WASHINGTON (Reuters) - U.S. President Donald Trump’s choice of Representative Mick Mulvaney to become White House budget director on Wednesday appeared to pick up enough Republican votes to vault him into the job.
Republican Senator Thad Cochran, who chairs the Senate Appropriations Committee, informed his staff that he intends to support Mulvaney’s confirmation, according to an aide. Earlier in the day an aide said Cochran had not yet decided whether to vote for Mulvaney.
With Republican Senator John McCain announcing on the Senate floor that he would oppose Mulvaney, Cochran was seen as the potential 51st vote needed in the 100-member chamber for confirmation.
McCain, who chairs the Senate Armed Services Committee that oversees defence programs, blasted Mulvaney in a Senate floor speech, saying the nominee had pursued “reckless budget strategies” that led to a partial government shutdown in 2013.
McCain also lashed out at Mulvaney’s efforts on military affairs, including a vote in 2011 that the Arizona senator said would have brought the immediate withdrawal of all U.S. troops from Afghanistan, ending a mission to prevent it from “becoming a safe haven for terrorists.”
Without Cochran, Vice President Mike Pence would have been thrust into the spotlight and likely called upon to break a likely 50-50 tie that threatened to doom Mulvaney’s nomination.
Pence was needed to break such a tie over Betsy DeVos to be education secretary.
Some Senate Republicans have been worried Mulvaney might not go along with beefing up spending on military programs.
A Senate vote on Mulvaney, a leading member of the conservative House Freedom Caucus who represents a region of South Carolina, was expected on Thursday at 7 a.m. (1200 GMT).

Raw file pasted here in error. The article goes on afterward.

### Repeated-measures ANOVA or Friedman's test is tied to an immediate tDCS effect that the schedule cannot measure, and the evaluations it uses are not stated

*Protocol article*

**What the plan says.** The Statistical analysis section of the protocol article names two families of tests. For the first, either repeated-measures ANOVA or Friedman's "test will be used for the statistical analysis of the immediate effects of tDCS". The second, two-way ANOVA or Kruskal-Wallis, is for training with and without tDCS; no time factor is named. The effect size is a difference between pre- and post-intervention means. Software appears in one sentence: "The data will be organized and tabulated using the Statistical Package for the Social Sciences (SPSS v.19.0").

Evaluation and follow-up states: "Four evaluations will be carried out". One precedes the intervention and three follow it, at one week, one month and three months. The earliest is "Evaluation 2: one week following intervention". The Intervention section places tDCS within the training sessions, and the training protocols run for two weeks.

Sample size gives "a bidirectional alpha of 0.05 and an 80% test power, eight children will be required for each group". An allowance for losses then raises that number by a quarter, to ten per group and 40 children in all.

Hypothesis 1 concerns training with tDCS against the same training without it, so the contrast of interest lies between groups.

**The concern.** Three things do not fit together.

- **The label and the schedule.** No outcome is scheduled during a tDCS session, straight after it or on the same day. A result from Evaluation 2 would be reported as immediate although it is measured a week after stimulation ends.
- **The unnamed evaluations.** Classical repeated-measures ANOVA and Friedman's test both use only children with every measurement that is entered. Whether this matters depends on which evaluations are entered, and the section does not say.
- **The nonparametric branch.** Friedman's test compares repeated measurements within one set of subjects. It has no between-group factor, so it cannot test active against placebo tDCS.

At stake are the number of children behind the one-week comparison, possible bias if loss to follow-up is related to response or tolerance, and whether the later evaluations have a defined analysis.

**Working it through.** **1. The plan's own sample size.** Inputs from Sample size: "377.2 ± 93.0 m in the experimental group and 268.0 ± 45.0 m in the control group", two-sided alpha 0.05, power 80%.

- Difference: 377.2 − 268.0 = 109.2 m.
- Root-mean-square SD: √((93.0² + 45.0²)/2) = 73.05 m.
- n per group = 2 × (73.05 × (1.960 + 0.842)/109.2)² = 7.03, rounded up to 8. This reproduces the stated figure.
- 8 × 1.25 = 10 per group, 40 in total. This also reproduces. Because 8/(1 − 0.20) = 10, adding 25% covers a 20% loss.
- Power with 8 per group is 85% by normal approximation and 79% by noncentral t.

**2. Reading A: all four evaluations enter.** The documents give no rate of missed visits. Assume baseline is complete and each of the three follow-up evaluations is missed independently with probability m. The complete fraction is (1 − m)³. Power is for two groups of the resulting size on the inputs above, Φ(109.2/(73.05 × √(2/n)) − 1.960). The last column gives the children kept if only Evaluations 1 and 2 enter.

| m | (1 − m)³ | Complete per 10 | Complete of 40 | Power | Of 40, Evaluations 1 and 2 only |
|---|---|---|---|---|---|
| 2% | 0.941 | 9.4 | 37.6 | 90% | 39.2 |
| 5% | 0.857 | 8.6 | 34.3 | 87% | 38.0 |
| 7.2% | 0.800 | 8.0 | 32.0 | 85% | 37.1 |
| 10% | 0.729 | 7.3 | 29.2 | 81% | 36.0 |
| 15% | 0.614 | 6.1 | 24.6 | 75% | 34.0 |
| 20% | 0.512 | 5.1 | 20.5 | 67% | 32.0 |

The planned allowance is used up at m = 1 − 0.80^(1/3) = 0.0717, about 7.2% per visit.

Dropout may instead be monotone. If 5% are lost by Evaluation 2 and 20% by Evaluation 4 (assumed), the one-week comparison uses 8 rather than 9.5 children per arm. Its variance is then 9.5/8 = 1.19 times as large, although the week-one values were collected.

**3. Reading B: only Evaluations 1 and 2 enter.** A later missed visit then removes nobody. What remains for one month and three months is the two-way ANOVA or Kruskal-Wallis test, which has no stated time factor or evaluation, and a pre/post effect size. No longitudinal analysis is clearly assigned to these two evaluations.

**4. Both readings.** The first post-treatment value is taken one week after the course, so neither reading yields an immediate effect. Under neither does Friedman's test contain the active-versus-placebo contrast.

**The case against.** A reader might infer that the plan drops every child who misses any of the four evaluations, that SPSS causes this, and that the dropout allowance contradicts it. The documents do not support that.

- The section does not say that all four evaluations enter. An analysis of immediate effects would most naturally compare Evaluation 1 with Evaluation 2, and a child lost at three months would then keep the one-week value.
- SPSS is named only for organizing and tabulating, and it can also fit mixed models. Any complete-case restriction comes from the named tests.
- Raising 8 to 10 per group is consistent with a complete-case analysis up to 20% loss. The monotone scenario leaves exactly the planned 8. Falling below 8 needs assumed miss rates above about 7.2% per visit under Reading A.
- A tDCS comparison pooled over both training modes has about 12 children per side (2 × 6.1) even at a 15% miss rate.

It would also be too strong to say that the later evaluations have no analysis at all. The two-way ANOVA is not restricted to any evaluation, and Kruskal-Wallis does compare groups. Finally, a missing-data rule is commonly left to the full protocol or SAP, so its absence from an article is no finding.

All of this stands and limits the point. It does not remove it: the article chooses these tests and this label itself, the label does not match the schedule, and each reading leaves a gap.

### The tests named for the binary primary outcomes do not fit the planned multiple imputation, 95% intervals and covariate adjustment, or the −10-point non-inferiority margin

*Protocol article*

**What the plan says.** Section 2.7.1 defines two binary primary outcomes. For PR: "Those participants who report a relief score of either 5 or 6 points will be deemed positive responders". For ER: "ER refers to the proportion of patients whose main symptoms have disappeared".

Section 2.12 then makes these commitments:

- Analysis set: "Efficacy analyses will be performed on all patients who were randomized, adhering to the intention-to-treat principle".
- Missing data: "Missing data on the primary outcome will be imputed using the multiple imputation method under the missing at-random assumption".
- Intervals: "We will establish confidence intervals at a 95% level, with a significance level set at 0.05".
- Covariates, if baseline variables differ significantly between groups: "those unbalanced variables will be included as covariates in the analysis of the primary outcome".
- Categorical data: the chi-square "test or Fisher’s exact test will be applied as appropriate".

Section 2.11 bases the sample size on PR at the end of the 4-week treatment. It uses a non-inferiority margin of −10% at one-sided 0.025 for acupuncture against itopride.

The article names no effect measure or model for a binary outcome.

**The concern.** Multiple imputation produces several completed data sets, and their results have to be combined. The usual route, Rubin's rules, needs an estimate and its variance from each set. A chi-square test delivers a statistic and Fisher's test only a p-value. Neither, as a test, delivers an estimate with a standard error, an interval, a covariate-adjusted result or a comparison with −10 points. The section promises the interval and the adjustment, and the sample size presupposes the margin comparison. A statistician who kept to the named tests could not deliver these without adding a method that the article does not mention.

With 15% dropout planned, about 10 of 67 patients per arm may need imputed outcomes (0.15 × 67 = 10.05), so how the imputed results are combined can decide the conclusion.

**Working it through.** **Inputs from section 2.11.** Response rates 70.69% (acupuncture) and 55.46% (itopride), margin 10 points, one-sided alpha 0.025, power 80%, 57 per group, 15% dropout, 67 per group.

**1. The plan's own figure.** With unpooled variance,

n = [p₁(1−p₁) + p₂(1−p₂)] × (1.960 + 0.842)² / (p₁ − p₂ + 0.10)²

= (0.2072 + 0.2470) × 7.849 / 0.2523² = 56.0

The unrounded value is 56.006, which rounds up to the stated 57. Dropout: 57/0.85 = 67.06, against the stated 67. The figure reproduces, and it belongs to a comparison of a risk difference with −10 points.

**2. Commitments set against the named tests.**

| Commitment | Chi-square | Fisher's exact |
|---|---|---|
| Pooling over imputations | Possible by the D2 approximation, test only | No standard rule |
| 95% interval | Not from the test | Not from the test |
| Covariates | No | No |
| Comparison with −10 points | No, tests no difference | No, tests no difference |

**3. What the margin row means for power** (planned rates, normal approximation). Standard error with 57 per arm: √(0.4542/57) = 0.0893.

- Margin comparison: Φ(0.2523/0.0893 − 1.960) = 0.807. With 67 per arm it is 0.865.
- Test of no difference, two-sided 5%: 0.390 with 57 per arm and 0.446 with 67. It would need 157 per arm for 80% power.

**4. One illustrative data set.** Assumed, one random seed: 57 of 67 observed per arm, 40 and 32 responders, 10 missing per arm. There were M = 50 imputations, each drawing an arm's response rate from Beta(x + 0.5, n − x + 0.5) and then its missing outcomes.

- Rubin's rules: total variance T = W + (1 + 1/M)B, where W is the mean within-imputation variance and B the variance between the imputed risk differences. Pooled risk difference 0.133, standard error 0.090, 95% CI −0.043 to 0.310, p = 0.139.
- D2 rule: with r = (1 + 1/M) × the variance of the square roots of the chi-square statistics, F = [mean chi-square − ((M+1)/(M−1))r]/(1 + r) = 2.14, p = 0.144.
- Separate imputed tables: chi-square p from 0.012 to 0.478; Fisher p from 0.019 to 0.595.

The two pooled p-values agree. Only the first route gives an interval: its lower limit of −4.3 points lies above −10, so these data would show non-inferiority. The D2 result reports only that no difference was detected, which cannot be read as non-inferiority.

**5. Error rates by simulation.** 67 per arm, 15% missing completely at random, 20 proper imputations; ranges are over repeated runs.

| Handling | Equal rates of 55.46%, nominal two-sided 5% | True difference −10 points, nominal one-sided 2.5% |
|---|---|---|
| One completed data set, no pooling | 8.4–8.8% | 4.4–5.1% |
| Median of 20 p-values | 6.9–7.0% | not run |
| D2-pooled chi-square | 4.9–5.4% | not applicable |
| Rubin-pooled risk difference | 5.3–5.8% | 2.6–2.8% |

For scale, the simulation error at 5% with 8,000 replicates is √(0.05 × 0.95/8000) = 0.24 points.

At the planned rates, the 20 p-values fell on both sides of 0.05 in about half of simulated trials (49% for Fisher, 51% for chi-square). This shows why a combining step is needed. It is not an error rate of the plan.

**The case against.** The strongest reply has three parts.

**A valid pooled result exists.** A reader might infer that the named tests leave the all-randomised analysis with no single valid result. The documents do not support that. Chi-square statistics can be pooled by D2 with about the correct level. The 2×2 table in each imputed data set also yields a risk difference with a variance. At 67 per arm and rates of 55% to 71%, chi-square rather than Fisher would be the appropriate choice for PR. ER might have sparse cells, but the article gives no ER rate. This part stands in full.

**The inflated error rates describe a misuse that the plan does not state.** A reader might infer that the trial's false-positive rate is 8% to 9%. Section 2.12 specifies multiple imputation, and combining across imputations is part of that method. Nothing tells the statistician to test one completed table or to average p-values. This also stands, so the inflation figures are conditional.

Any one of the 100 senators could still change their position on Mulvaney before the vote, but there were no fresh signs of that happening following Cochran’s decision. A Senate panel only narrowly backed the nominee this month in a party-line vote.
Republicans have 52 of the 100 Senate seats and are able to approve Trump’s nominees if they can hold together a majority.
Democrats have criticized Mulvaney for taking a hard line on popular social programs and for not paying more than $15,000 in taxes in relation to a household employee until after he was nominated.
He has said he favours raising the Social Security retirement age to 70 and means-testing beneficiaries of the Medicare health care programme. These positions have drawn the ire of Senator Bernie Sanders, an independent who caucuses with Democrats and sought the party’s presidential nomination in 2016.
Reporting by Richard Cowan and Susan Cornwell; Editing by Kevin Drawbaugh and James Dalgleish